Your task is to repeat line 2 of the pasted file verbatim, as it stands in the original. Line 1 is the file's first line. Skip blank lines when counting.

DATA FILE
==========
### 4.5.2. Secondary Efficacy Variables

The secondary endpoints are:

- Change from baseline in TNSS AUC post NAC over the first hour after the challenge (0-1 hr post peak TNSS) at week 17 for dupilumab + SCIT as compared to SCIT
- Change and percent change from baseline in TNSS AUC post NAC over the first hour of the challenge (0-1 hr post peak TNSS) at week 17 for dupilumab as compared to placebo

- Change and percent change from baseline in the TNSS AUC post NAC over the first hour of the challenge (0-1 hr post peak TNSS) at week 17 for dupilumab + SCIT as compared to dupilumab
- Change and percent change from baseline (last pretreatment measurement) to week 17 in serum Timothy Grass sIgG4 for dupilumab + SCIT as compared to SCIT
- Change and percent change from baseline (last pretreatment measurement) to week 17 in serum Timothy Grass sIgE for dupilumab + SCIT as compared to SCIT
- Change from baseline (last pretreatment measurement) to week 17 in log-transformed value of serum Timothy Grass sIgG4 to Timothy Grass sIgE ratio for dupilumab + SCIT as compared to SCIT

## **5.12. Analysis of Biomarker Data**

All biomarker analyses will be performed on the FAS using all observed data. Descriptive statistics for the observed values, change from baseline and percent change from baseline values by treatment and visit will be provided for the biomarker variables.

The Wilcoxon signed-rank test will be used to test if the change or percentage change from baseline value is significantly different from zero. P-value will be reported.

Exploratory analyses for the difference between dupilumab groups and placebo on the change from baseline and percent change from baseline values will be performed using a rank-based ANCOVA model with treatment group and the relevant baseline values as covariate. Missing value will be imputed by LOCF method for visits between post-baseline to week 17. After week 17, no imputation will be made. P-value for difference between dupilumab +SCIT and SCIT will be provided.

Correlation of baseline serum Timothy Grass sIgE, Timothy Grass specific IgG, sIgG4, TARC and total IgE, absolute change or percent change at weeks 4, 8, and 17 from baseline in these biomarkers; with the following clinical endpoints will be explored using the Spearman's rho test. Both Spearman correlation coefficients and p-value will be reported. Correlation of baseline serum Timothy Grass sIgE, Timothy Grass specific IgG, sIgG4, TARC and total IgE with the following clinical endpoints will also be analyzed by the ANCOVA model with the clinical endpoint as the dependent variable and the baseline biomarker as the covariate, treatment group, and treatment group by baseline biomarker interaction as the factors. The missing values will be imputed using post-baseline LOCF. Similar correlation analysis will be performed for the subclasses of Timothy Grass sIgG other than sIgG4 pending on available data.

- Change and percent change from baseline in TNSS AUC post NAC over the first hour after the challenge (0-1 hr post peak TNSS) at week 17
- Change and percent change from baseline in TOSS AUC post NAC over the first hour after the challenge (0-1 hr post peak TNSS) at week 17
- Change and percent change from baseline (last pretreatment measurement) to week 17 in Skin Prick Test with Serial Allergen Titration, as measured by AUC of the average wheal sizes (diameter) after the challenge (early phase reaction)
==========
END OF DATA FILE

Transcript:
The secondary endpoints are: